Silence

The sense of the unknown that Scorsese creates, especially in the opening sequences, is not only majestic but it’s authoritative.

Silence is a war film; but the line that it treads isn’t a line separating good from evil. It’s a separation of people in a way that only religion can instigate. The belief within each character, that they are following the right path, taking agrievences into their own hands but often in a strong and aggressive manner. Silence is a stark reminder of how brutal human nature can be.

The story follows two Portuguese priests (Andrew Garfield and Adam Driver) across Japan as they search for they’re former mentor (Liam Neeson) who is said to have denounced his Christian faith. Silence often features violence and torture in a stark message, offering harrowing visuals on how buddhist leaders treated Christian followers in the 1600’s.

Focus throughout lies on Andrew Garfield’s Father Rodrigues and his performance projects   an innocence and naivety, contrasting the vicious displays from many of the actors opposite him. At times Garfield shines so brightly, making it easy to forget the executions and torture happening and would continue to happen whether he was present or not. Yet this only extends the impact that the brutal moments in Rodrigues’ story have on the film.

Silence does run deeper than just a war of religion. It’s also a war on secrecy. A fight from Christianity to keep its presence in Japan a secret and the fight from Buddhism to remove that secrecy. Neither side is right and both project such an intolerance and an ignorance for the other, that there was never going to be a settled argument and director Martin Scorsese paints this struggle so vividly.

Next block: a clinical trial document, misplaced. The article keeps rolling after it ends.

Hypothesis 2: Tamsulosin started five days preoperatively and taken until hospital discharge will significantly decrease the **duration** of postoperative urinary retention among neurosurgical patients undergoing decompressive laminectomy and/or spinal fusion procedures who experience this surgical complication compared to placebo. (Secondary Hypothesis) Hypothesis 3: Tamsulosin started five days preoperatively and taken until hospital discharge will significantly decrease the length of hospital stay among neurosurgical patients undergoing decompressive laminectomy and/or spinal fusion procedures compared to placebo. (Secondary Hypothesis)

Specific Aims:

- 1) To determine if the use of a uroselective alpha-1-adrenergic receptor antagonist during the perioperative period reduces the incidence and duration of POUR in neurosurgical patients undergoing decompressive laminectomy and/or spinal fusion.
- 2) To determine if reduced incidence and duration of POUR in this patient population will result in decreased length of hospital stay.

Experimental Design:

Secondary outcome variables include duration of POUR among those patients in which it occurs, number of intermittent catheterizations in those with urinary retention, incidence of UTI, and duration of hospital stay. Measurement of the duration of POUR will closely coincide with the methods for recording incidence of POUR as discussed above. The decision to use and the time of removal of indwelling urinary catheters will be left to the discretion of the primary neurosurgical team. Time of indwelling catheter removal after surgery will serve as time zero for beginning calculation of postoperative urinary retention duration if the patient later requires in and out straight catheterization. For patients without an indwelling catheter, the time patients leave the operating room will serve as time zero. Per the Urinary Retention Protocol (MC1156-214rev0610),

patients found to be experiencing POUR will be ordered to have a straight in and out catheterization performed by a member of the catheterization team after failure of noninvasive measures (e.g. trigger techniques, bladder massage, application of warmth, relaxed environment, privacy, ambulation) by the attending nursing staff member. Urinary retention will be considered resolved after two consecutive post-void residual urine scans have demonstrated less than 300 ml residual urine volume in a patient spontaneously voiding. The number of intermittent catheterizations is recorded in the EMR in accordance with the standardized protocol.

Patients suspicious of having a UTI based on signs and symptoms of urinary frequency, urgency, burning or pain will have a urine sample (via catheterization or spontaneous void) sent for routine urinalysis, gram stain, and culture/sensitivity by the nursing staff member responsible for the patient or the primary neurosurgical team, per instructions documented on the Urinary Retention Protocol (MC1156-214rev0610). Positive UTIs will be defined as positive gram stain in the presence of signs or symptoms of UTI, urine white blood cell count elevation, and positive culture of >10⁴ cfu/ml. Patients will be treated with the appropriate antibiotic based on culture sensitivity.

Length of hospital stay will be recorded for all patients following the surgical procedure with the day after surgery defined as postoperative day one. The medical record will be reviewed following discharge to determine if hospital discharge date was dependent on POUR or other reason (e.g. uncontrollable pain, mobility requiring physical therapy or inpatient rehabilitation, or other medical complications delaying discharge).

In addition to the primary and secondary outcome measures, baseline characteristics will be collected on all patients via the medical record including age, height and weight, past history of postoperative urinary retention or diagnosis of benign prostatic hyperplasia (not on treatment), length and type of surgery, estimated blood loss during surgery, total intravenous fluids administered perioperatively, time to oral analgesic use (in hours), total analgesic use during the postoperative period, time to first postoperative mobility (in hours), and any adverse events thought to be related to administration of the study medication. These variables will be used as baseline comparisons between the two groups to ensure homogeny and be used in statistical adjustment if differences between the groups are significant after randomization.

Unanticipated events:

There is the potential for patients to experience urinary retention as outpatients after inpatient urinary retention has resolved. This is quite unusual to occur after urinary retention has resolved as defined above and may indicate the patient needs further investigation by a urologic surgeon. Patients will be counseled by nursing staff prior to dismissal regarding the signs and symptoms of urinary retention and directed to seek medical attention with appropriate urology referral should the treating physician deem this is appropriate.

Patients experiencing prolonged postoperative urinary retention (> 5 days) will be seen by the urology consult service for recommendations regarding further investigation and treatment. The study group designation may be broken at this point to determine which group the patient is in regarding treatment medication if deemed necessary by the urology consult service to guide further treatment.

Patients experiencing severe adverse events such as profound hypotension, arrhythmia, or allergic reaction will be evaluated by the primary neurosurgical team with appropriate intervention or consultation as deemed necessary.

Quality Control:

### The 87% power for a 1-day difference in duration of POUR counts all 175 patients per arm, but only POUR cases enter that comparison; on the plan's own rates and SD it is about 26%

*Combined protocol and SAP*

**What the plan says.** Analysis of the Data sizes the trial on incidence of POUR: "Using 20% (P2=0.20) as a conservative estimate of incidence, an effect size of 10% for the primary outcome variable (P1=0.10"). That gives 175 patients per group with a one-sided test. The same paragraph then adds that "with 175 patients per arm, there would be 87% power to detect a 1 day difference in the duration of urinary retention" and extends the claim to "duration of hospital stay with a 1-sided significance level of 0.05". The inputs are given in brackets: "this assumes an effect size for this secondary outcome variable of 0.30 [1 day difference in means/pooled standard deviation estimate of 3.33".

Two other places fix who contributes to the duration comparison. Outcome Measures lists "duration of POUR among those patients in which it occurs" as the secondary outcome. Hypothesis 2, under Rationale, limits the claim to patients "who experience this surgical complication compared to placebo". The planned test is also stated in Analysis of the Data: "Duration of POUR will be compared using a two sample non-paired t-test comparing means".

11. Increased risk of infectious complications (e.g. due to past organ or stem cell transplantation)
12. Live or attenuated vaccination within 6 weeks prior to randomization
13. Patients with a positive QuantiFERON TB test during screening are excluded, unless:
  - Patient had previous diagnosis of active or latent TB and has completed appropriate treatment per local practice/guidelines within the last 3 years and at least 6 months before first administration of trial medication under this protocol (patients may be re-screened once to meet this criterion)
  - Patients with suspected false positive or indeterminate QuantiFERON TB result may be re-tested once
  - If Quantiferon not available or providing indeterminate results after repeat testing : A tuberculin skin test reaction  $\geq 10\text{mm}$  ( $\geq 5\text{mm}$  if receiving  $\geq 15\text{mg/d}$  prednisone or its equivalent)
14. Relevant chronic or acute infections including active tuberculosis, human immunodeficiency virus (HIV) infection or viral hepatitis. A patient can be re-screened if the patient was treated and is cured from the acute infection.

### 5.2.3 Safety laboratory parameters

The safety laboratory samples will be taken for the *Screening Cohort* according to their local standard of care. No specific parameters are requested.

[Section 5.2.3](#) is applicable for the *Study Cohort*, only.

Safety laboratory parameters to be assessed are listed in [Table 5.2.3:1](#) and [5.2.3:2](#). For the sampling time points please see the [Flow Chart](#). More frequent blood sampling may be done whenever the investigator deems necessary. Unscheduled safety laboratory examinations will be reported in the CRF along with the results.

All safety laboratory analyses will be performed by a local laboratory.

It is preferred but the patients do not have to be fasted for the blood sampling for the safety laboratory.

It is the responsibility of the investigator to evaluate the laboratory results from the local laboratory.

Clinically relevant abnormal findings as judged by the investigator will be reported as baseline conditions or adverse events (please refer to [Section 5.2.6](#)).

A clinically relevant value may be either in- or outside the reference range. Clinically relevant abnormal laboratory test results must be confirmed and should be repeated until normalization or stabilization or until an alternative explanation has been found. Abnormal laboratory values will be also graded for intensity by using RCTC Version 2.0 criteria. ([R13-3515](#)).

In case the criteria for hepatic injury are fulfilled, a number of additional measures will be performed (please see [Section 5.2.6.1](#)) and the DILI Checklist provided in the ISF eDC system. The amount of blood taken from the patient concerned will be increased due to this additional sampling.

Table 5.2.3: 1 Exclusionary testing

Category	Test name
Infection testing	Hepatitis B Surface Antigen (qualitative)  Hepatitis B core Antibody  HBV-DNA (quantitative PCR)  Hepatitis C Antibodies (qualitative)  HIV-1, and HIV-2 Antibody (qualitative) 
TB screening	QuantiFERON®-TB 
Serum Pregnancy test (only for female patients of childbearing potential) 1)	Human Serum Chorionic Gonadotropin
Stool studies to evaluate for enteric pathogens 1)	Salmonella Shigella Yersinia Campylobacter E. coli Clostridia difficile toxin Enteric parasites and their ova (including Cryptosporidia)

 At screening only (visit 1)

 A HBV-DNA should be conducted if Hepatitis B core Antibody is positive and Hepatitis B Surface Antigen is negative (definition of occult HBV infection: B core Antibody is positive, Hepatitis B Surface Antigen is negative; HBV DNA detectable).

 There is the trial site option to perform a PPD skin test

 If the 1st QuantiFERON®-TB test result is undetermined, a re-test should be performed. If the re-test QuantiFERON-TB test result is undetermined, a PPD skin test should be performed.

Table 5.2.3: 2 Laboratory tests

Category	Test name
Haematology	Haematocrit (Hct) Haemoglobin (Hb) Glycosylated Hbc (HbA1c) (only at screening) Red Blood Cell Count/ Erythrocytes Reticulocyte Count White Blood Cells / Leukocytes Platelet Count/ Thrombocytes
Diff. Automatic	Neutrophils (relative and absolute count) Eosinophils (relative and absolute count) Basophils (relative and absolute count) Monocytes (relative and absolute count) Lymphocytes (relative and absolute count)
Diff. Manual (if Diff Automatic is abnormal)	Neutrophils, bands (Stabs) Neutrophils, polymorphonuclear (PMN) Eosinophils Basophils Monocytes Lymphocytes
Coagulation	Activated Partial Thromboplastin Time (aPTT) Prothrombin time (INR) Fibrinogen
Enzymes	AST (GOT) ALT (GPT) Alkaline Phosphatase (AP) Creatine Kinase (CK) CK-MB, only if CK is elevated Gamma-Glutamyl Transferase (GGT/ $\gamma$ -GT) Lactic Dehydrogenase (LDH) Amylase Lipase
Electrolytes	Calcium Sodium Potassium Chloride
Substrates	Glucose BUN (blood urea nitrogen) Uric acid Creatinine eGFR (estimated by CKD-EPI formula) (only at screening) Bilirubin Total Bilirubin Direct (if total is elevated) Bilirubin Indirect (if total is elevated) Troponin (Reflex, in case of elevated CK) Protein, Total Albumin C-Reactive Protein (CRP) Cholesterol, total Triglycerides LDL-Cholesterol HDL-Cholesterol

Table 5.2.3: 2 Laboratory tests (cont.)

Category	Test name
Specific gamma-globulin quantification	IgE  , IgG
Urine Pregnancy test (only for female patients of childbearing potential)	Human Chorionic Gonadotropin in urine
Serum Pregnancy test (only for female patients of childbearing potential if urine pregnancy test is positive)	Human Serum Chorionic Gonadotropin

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Not only does he use breathtaking visuals, but what Silence does brilliantly is to withold it’s vision. The sense of the unknown that Scorsese creates, especially in the opening sequences is not only majestic, but it’s authoritative. Much like the regime held across the Christians, Japan holds this against anyone on its land. Without this secrecy the film would sit as purely a 160 minute character piece on Garfield.

The arduous length does lead to moments perhaps extended further than they need to be, but is there any representation of length at this magnitude better than time itself? The film could have fit inside two hours, but it’s impossible to believe that Scorsese would have included anything he didn’t belive to be paramount.

Silence has its flaws, but what it does most brilliantly, is tell a story of a man who believes, and those who believe against him. It tells of his struggle and what drives him to continue. Scorsese manages to create a piece that two sides of a story that changes each time it drives deeper into the layers of Japanese history.

This is not just a film about faith. This is a film about passion, tolerance, and acceptance, but most of all, it expresses the importance of survival.

4/5

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